JOSH BOAK, AP Economics Writer
WASHINGTON (AP) — Americans stepped up their spending at retailers in May, especially for autos, clothes and building materials, in a sign that strong job growth has begun to boost store sales.
Retail sales rose a seasonally adjusted 1.2 percent after a 0.2 percent gain in April, the Commerce Department said Thursday. Over the past 12 months, sales have risen a solid 2.7 percent.
The upswing in shopping reflects greater confidence in an economy still shaking off the ravages of a recession that officially ended six years ago. Employers have added more than 3 million jobs over the past year. Yet until last month, many workers appeared to be saving as much of their paychecks as they could.
“The whole package is looking heartier,” said Jennifer Lee, a senior economist at BMO Capital Markets. “Robust job growth, near decade-high auto sales, revolving credit rising at its second-fastest pace in eight years, and now, solid retail sales.”
Excluding the volatile categories of autos, gas, building materials and restaurants, so-called core retail sales — which factor into the government’s official measure of economic growth — rose a solid 0.7 percent in May.
Some economists saw the increase as evidence of stronger economic growth during the current April-June quarter than earlier assumed. Paul Ashworth, chief U.S. economist at Capital Economics, responded to the report by suggesting that second-quarter growth could approach a healthy 3 percent annual rate.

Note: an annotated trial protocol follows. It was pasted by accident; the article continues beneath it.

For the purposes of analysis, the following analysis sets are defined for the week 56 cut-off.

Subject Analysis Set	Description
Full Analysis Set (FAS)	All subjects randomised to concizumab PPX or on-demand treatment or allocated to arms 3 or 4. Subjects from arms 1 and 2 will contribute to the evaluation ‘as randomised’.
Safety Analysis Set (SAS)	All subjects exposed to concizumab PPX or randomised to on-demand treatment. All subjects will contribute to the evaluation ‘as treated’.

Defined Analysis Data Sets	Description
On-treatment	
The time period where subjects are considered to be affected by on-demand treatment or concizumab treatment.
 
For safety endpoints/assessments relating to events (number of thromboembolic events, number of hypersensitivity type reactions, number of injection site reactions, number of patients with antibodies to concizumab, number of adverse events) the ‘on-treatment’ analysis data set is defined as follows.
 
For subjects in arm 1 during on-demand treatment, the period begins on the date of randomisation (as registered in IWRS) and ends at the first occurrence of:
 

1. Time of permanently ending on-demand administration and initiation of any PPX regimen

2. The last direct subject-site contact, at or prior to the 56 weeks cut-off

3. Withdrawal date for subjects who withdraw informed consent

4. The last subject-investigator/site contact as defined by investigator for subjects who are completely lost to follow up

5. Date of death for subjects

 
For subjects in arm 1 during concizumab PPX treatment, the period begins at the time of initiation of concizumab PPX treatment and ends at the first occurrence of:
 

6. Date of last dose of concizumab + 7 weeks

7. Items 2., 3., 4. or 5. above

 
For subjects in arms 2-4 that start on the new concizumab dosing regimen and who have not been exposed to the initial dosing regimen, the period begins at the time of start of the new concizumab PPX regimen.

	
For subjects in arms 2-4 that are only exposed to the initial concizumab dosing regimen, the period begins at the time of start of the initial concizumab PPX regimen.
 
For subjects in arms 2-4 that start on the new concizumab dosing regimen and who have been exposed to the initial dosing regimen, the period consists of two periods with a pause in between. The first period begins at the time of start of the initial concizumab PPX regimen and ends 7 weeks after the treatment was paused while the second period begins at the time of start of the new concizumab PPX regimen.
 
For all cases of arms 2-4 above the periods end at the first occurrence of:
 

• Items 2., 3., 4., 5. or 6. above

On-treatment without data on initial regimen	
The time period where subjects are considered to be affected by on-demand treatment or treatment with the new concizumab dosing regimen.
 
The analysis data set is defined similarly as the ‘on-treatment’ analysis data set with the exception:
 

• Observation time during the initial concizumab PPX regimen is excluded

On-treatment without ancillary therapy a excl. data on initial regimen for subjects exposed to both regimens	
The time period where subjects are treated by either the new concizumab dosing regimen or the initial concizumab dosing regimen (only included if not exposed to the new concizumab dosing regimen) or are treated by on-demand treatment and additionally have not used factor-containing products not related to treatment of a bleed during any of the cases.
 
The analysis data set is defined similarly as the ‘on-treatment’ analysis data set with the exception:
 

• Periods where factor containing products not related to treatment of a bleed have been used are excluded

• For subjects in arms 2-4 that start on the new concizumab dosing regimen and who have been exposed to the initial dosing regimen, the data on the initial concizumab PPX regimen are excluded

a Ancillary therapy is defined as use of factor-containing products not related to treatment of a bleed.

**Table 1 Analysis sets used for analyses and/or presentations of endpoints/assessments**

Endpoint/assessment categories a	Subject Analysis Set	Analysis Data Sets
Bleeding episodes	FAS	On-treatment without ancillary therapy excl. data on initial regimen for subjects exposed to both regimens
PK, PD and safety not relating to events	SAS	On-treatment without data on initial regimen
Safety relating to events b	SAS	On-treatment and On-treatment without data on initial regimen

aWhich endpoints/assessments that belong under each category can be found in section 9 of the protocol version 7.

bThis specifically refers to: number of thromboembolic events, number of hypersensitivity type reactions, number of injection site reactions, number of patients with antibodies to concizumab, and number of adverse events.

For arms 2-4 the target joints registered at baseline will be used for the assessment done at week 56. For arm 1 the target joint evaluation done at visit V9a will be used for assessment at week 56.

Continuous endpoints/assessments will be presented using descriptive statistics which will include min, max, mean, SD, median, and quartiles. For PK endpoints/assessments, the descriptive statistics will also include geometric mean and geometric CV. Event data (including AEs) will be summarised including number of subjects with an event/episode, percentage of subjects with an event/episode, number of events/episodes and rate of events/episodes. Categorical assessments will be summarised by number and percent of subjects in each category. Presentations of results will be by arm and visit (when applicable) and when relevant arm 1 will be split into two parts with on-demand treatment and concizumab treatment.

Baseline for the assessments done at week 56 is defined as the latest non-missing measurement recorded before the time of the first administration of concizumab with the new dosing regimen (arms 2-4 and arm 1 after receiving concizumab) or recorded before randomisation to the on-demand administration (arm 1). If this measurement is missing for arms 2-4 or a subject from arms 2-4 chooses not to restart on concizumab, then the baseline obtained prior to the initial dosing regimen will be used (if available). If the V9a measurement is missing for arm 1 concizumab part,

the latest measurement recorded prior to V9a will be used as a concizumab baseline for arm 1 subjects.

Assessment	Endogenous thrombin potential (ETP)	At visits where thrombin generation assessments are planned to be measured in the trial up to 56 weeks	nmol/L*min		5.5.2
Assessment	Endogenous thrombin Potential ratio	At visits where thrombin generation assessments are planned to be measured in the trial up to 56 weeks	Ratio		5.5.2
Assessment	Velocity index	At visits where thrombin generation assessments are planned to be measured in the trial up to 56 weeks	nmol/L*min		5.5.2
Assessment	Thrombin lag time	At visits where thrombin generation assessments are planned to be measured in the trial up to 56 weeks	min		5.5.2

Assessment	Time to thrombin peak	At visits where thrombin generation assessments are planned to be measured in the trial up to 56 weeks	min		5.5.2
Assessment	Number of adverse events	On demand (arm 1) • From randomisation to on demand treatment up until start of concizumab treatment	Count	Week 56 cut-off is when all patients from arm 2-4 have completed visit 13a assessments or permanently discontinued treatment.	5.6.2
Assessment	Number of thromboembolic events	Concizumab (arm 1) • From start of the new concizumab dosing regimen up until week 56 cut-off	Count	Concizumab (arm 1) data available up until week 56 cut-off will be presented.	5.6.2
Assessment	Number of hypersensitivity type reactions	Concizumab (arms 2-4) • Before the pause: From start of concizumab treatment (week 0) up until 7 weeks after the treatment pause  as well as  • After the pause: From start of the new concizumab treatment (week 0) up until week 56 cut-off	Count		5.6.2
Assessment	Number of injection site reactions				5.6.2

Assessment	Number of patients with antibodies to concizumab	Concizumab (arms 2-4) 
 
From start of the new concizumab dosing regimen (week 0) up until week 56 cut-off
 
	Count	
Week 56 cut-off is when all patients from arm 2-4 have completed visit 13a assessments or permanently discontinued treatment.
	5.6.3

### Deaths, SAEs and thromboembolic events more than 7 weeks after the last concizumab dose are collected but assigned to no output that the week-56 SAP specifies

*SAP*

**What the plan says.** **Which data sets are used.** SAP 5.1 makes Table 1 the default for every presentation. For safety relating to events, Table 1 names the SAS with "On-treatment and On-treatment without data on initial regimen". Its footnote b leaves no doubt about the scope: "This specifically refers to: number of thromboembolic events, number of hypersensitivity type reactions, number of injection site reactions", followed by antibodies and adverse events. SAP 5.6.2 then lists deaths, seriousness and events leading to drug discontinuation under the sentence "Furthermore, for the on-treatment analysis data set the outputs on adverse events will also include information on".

Spending at auto dealers and building materials stores jumped 2 percent in May, evidence that consumers are making longer-term investments in their homes and cars.
The figures confirm the strength seen in separate reports on autos and housing. People bought cars and trucks last month at an annual pace of 17.8 million — the fastest monthly rate since 2005, according to industry analyst Autodata Corp.
And the number of new-home purchases has surged nearly 24 percent year-to-date, according to the government.
More Americans are also upgrading their clothing. Thursday’s report showed that shopping at clothiers rose 1.5 percent last month.
Sales at gasoline stations increased 3.7 percent, largely reflecting the higher costs of gas since April. Prices at the pump rose by roughly 14 cents a gallon to $2.74 during Memorial Day weekend, according to AAA’s Daily Fuel Gauge Report.
Spending growth at restaurants was subdued last month, inching up just 0.1 percent. But over the past year, restaurant and bar receipts have surged 8.2 percent.
Economists watch the retail sales report closely because it provides a limited but early indication each month of the willingness of Americans to spend. Overall consumer spending accounts for 70 percent of economic activity. Retail sales are about one-third of spending, with services such as haircuts and Internet access making up the remaining two-thirds.
Some economists interpreted the solid retail sales as showing that economic growth is improving enough for the Federal Reserve to raise historically low interest rates as early as September. The Fed has kept rates near zero since late 2008 to try to boost spending and borrowing by businesses and consumers who were clobbered by the recession.
Gregory Daco, head of U.S. macroeconomics at Oxford Economics, predicted that growth would average an annualized 3 percent in the second half of the year, enough for the Fed to start the process of lifting rates.
Job gains over the past year have helped drive down the unemployment rate to 5.5 percent from 6.3 percent in May 2014. Still, many Americans were hesitant to spend, probably because their incomes were barely rising above inflation. Average hourly earnings grew just 2.3 percent over the past 12 months, a pace that has recently accelerated but remains below the 3 percent level typical in a healthy job market.
Broader consumer spending — which includes services — was unchanged in April, the Commerce Department reported separately. On the whole, Americans chose to set aside a larger share of their paychecks. The savings rate reached 5.6 percent of after-tax incomes, the second highest level since December 2012.